9 The application also defined the word "transactions" to mean –

"all investments in and/or purchase and/or sale of listed and unlisted securities, bonds, mutual funds, unit trusts, options, futures contracts, currencies, commodities, derivatives and/or investments and financial instruments of any other description whatsoever."

10 The trial judge granted the application without the general words "and documents of any other description whatsoever." The scope of this order is identical to that made in SIC 429. What is now before this court is the appeal of Wee against the order made in SIC 1595.

Issues

Before us, counsel for Wee raised the following issues:-

(i) whether the application in SIC 1595 is in compliance with Part IV of the Act;

(ii) whether the application is made in bad faith and is a fishing expedition;

(iii) whether the documents asked for in the application are bankers’ books within the meaning of s 175.

Non compliance with Part IV

12 On this issue, what counsel contended is that the fact that the application in SIC 1595 asked for an order in terms similar to those in SIC 429, it does not mean that an order must be granted. He also asserted that he was entitled to re-argue the issue of relevancy because, before an order is made under s 175, "special cause" must be shown as required under s 174.

13 It will be recalled that in SIC 429, Wee had argued that the documents sought to be discovered in that application were not relevant to the issues in the action. However, notwithstanding his objection, the Assistant Registrar granted the order, having narrowed down its scope by deleting certain open-ended words. Wee’s appeal against that discovery order was dismissed by the judge-in-chambers. He did not pursue the matter any further. Wee could not comply with the discovery order because he had misplaced the documents, having moved office four times during the relevant period. It was on account of this reason that UBS applied for an order under s 175 to authorise the banks to release the requested documents to UBS.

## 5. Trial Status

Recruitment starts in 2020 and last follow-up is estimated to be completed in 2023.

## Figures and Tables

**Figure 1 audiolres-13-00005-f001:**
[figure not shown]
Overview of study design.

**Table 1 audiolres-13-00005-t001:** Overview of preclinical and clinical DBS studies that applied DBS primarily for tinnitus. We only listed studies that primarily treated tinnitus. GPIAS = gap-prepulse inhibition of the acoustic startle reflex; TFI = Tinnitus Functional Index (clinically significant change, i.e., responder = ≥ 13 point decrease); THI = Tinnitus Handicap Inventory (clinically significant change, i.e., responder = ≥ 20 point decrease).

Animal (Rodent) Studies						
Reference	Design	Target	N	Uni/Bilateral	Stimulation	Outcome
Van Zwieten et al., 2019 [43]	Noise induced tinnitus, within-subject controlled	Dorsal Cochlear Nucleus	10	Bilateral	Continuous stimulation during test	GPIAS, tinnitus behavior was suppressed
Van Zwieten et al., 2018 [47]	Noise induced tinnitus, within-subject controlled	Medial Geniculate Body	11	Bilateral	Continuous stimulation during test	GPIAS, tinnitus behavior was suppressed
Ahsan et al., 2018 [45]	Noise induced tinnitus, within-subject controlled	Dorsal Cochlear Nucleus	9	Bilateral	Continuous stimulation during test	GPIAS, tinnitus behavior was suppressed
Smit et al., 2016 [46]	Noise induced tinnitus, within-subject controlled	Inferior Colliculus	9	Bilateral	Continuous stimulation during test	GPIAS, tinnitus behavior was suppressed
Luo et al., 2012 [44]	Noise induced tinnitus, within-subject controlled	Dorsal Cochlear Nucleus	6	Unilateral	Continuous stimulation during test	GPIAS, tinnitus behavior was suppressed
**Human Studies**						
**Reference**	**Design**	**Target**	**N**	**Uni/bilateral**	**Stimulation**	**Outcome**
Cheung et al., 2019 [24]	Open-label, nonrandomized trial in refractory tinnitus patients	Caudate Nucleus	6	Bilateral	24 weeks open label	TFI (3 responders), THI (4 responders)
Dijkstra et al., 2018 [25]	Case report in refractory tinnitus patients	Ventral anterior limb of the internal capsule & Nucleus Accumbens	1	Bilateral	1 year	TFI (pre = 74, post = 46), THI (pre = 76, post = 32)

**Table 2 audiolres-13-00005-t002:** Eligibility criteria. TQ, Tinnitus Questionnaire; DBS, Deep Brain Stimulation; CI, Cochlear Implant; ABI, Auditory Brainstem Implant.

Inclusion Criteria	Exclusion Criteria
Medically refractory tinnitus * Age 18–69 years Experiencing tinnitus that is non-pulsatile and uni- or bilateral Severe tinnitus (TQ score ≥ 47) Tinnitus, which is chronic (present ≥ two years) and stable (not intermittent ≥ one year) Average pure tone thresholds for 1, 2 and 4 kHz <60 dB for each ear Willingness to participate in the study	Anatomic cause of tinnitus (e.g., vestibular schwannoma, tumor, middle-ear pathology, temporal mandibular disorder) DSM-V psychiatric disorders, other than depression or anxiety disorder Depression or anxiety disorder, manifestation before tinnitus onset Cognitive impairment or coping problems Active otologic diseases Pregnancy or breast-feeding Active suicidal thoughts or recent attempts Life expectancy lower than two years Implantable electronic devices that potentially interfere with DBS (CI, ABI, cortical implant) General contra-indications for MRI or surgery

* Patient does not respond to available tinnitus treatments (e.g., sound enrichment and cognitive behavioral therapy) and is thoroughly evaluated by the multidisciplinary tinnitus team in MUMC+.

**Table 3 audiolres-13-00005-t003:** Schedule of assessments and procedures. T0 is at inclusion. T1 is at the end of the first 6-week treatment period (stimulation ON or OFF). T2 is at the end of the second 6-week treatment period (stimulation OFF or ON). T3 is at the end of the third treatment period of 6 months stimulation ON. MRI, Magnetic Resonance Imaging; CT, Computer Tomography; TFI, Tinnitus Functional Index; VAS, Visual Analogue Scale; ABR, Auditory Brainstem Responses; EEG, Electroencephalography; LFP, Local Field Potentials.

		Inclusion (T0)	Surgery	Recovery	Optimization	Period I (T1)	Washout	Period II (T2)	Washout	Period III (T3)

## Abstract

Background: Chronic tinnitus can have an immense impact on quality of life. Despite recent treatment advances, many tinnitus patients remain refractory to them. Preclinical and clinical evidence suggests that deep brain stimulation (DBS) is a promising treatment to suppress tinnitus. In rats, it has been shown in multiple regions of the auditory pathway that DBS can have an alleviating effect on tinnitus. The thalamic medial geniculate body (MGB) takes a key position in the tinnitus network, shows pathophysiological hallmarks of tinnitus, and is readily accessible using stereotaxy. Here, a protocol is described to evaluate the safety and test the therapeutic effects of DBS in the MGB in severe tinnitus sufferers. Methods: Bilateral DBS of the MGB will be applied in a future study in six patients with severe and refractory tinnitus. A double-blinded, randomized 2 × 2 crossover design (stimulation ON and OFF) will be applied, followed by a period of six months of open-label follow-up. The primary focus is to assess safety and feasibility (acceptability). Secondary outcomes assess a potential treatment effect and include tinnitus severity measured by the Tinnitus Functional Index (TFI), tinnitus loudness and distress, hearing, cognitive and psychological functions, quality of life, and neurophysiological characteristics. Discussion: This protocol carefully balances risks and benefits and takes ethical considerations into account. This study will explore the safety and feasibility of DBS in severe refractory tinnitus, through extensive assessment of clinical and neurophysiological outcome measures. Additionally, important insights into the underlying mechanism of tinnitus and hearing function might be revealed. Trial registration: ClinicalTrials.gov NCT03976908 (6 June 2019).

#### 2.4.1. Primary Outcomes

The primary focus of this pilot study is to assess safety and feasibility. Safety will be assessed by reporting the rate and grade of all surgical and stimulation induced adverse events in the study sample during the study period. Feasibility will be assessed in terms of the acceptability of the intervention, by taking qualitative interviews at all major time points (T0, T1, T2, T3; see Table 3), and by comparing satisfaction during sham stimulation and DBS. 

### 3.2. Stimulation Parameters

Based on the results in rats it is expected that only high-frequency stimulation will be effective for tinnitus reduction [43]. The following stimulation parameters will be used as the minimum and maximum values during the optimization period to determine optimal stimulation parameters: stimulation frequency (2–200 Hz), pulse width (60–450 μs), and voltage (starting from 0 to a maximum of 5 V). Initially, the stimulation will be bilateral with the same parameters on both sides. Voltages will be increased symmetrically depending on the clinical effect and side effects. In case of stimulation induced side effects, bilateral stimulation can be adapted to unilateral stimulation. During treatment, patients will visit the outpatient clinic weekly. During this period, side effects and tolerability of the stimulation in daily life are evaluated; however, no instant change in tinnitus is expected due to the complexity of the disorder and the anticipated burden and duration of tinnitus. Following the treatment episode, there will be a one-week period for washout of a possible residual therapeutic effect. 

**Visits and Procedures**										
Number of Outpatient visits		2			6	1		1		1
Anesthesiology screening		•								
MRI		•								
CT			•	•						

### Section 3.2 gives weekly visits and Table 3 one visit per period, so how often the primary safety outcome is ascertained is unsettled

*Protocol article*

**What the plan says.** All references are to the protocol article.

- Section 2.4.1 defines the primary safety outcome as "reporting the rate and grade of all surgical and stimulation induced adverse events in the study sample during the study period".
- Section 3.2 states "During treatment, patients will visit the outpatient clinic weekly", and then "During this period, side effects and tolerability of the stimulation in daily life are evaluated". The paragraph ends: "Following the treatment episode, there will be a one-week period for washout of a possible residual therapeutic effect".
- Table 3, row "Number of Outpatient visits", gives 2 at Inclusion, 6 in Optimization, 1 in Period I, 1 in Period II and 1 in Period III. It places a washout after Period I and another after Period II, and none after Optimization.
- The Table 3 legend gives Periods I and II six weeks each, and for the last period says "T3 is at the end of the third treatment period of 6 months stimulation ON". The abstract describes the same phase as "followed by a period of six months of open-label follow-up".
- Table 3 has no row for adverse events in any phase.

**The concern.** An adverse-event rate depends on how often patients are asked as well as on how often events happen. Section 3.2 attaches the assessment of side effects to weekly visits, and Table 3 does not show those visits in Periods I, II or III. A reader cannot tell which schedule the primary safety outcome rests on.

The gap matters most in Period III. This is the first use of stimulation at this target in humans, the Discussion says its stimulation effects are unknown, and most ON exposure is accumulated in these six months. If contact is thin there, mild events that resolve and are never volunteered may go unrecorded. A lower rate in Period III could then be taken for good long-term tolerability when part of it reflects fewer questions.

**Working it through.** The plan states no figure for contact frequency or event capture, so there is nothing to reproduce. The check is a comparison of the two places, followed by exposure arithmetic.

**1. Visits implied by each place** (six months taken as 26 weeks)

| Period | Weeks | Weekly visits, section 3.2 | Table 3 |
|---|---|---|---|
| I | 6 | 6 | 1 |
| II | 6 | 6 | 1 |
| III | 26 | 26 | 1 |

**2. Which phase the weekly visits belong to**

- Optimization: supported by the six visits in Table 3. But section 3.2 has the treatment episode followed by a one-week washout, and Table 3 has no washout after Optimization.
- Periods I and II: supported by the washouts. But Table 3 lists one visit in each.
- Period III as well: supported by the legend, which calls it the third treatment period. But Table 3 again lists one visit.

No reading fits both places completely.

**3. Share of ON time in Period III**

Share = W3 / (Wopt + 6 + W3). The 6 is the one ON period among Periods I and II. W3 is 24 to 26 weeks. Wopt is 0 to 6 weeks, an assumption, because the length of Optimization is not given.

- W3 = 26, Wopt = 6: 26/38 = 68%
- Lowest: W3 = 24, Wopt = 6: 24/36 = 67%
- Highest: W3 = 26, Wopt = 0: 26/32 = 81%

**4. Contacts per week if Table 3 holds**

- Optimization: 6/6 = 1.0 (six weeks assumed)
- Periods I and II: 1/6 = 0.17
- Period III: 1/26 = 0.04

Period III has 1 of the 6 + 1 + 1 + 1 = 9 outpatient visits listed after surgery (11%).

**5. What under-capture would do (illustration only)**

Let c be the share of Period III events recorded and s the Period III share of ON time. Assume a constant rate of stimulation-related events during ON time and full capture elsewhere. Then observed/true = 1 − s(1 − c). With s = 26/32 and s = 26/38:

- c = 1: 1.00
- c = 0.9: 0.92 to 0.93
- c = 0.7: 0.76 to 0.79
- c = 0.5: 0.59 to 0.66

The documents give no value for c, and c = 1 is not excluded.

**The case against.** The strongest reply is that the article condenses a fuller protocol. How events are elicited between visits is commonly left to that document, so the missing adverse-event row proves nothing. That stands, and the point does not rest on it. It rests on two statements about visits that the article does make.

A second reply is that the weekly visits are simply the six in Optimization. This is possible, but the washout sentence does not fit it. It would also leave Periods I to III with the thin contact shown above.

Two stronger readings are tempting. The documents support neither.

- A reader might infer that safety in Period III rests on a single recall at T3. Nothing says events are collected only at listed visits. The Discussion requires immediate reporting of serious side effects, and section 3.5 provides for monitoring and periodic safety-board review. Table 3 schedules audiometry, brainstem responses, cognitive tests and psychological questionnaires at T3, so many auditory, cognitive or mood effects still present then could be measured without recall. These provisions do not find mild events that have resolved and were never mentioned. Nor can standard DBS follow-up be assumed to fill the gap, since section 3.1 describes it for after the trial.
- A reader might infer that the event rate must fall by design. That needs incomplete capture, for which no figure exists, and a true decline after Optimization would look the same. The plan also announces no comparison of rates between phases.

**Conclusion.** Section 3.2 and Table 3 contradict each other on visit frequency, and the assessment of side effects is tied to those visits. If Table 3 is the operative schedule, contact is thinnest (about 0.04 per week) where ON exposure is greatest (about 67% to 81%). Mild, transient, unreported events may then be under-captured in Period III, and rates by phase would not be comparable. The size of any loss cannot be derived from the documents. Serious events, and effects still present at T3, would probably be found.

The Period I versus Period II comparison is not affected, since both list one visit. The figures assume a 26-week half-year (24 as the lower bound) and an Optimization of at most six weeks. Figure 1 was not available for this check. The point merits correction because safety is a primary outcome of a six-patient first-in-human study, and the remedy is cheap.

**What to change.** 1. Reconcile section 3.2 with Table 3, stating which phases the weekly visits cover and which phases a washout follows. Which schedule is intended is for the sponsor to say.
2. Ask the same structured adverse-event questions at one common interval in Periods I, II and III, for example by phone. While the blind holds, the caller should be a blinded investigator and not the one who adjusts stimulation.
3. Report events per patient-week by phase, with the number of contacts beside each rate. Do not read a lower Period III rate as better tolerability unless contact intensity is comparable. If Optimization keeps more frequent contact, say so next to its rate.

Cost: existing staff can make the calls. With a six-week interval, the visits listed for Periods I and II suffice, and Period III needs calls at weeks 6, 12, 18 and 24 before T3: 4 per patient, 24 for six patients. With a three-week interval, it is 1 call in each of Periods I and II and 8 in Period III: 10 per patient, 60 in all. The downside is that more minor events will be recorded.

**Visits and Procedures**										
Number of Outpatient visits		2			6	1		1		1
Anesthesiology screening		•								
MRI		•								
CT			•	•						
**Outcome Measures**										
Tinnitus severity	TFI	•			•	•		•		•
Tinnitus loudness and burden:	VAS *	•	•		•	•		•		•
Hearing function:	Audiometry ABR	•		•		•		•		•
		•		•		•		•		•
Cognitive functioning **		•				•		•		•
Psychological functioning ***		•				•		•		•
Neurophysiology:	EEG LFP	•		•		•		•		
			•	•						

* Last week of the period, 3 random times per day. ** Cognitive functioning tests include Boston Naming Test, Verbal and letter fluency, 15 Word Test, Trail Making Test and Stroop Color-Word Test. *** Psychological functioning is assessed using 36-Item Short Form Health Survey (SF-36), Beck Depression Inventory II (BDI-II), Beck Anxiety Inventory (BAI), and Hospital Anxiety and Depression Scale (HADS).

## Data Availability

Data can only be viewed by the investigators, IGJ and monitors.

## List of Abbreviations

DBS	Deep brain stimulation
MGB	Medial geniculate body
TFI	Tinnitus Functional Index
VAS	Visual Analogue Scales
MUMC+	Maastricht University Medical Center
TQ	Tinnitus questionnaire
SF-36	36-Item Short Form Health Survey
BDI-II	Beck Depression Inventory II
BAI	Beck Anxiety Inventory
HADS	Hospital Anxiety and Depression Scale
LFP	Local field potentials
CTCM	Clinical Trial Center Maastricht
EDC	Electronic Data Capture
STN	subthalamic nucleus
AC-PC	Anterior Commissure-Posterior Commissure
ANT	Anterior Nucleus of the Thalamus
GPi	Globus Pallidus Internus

14 In our judgment, the question of relevancy is no longer an argument which is available to Wee. The doctrine of issue estoppel is applicable here. The application in SIC 1595 was consequential upon Wee’s inability to comply with the discovery...